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Old 08-11-2010, 08:53 AM   #11
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Alix, this is pretty much how we made the butternut squash ravioli at work, complete with the sauce. However, we did use fresh pasta sheets, not won ton wrappers. You basically only need the filling and the sauce.

I forgot another idea I loved at the catering company - butternut squash and cranberry ravioli. You finely cube and saute the squash at the beginning and add fresh or frozen cranberries at the end. Otherwise normal risotto.

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Old 08-11-2010, 09:38 AM   #12
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I use 50/50 with potatoes and mash mash mash!!!

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Old 08-11-2010, 10:34 AM   #13
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Yes, just mashed with butter, salt and pepper, add a little cream if desired. I'm not into sweet squash or many sweets for that matter. This was my remedy for eating squash.
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Old 08-11-2010, 12:56 PM   #14
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what i like to do is peel it and cut it in large dice with some sweet potatoes melt butter brown sugar cinn nutmeg clove toss it all together and bake it for 40 min to and hour stiring about every 10 min. you get that carmel built up on it then with about 10 min left in cooking toss in some tart apples to offset the sweetness.. then finish with fresh mint..
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Old 08-11-2010, 01:40 PM   #15
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This recipe belongs to Yottam Ottolenghi who uses 1 Kg butternut squash. It is a superbly tasting meal - memorable. :)

Baked acorn squash with dukka

A great veg starter, but also a great side dish with roast chicken, lamb or sausages. Serves four as a side dish.

tbsp cumin seeds
1 tbsp coriander seeds
2 tbsp sesame seeds
A handful of hazelnuts, toasted
tsp chilli flakes
tsp sea salt
1 small handful fresh mint leaves, finely shredded
1kg butternut, acorn or crown prince squash
3 tbsp olive oil

Preheat the oven to 180C/350F/gas mark 4. To make the dukka, warm the cumin and coriander in a small pan over a medium heat until they just begin to release their fragrance, then bash using a pestle and mortar until broken up but not too fine. Put the sesame seeds into the spice pan and warm until just golden. Add these to the spice mix, along with the hazelnuts, chilli and salt. Bash again until the nuts are broken up into small pieces, then stir in the mint.

Peel the squash, cut it into thick wedges and remove the fibres and seeds. Tip the squash into a bowl with the olive oil and toss until well covered. Add three to four tablespoons of dukka and toss again. Tip into a roasting tin and bake for 35-45 minutes, until soft and fragrant. Just before serving, sprinkle over a little more of the dukka.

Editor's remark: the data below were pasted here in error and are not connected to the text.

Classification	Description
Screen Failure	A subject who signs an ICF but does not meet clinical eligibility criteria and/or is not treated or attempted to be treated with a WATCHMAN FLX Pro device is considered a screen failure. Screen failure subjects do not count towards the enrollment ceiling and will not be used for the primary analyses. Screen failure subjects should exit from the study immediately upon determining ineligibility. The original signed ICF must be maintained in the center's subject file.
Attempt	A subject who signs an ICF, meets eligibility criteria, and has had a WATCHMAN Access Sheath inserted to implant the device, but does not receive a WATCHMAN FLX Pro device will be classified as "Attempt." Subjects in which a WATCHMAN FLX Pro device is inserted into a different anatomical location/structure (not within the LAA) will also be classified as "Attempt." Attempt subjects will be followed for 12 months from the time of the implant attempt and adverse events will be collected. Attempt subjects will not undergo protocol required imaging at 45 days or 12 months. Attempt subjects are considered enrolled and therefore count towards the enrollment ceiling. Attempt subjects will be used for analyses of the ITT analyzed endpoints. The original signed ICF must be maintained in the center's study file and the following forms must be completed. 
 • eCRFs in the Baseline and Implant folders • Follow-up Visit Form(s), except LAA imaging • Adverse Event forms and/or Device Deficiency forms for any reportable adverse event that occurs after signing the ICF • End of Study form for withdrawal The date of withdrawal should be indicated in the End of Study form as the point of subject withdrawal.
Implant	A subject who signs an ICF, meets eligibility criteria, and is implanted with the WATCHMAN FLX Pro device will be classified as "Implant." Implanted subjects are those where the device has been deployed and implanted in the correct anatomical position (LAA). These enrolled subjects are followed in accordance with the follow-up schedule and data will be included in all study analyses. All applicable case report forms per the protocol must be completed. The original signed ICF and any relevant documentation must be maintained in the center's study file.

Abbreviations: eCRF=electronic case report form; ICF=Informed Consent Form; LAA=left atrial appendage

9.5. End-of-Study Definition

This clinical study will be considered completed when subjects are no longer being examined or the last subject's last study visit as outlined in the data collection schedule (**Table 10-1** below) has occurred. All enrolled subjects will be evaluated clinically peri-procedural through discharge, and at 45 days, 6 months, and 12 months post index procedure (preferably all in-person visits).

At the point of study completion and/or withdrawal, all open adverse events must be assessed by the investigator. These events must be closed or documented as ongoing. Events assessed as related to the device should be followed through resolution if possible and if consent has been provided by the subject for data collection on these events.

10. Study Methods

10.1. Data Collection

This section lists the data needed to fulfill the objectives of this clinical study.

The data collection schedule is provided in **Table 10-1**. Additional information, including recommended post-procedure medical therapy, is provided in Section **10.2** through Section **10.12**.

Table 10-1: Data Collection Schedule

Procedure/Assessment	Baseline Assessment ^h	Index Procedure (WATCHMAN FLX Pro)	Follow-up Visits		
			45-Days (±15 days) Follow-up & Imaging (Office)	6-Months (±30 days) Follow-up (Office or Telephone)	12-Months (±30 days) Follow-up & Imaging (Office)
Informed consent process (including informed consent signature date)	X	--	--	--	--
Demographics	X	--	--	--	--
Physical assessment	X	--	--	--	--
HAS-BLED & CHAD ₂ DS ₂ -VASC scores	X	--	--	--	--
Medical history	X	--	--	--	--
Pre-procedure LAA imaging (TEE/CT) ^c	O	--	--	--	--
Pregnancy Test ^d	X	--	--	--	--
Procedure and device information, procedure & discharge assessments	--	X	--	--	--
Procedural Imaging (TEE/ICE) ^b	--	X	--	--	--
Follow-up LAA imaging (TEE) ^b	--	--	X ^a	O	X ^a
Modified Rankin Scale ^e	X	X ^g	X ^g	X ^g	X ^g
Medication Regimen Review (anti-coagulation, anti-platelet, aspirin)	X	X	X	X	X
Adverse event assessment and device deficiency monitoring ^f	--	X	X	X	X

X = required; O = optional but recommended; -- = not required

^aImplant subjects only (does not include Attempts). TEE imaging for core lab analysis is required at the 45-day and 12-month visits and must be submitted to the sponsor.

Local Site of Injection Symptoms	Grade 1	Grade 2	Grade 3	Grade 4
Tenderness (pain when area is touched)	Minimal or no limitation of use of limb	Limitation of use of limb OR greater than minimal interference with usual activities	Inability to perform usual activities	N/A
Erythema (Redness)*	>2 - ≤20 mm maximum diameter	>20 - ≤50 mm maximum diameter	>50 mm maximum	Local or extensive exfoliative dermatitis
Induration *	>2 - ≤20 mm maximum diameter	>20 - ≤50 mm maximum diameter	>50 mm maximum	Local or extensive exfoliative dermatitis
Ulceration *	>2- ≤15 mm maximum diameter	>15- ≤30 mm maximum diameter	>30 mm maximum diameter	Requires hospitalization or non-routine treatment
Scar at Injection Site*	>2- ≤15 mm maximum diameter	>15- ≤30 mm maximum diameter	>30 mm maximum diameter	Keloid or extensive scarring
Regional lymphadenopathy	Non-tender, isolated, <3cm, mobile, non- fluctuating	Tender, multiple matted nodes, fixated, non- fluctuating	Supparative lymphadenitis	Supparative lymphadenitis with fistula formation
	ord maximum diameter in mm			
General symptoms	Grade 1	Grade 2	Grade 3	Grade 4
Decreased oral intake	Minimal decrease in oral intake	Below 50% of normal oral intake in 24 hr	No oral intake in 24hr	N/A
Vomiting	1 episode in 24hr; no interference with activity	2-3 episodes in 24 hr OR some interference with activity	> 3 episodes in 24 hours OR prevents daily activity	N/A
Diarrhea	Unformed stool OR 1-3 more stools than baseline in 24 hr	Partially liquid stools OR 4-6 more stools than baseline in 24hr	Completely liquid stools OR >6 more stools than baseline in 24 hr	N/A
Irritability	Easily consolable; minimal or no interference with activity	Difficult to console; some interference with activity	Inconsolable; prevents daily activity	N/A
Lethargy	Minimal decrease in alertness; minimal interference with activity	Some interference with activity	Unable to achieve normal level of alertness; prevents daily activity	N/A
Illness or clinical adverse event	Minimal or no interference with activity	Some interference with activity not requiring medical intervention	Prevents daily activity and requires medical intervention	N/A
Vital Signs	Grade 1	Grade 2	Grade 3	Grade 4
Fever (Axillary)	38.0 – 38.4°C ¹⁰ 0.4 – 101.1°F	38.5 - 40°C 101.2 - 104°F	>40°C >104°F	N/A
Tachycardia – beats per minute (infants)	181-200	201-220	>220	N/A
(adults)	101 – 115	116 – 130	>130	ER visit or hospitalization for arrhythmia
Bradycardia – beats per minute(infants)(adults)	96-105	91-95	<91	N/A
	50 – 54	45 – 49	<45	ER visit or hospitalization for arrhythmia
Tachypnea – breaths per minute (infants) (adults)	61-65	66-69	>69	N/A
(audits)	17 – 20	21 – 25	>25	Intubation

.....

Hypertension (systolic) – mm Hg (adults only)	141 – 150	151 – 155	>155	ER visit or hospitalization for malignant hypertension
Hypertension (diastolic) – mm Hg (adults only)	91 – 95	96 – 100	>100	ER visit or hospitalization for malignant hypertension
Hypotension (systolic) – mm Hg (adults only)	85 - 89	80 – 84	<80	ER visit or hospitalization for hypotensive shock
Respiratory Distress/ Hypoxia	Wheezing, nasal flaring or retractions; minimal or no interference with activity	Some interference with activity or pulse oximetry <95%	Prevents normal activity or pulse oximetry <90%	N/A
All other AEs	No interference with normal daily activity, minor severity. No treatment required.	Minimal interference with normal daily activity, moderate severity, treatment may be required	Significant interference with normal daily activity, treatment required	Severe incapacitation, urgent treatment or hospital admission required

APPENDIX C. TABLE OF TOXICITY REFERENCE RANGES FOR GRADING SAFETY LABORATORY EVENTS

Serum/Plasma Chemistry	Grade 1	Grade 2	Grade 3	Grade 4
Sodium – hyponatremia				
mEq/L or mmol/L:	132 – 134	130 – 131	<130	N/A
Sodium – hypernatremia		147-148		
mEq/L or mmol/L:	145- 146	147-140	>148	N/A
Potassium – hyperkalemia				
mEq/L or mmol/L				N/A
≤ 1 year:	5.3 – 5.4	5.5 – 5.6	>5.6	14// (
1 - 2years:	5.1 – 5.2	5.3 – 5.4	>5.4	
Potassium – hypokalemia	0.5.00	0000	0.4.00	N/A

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Old 08-11-2010, 01:57 PM   #16
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Kinda like spicy squash 'fries'.
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Old 08-11-2010, 02:04 PM   #17
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Omigosh. I just love Butternut Squash Risotto.

Cut the squash and peel and seed it, then cut into chunks and roast it with salt and pepper. Then stir the pieces into risotto. The texture contrast is astounding.
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Old 08-11-2010, 03:23 PM   #18
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Undamaged mature butternut squash gourds keep well at cellar temperatures (50 - 65F) for upwards of 6 months. We enjoy it pureed and sweetened with a little honey and butter particularly as a side dish with turkey dinners and in the winter months when local fresh veggies are not available.
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Old 08-11-2010, 06:29 PM   #19
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Originally Posted by Alix View Post
Those are fantastic ideas! Andy, really? These babies will winter well? I don't have to do anything to them? Just leave them and use them as is?

Love the ravioli filling idea too! Got a recipe?

Claire, I'll try adding some to my next stir fry. Thanks!

PrincessFiona, mashed? Really? Do I need to add anything except butter and salt?

Kadesma, how much molasses? Just a drizzle? That sounds quite good.

OK, I am also NOT a pumpkin pie girl, but my family loves it. I'm willing to try this as a sub, can anyone walk me through the prep? Basically boil til soft, mash, add spices and then do the pumpkin pie thing?
Akix I just take the bottle and pour it on in a thin drizzle and addion if you like ginger try adding some powdered giner with the cinnamon and also a tiny pinch of clove. The kids love this one.
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Old 08-11-2010, 08:44 PM   #20
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You guys are the absolute BEST! Thank you so much!

And major coolness that they keep so well. I had no idea they would keep that long.

I've saved this thread so that I can peruse it later and decide which ones to try first. I gotta say that the ravioli and risotto ideas are hitting the right note for me at the moment. That might be my first try.

Keep any and all ideas coming, I will post back what I tried and how it went over with the family.

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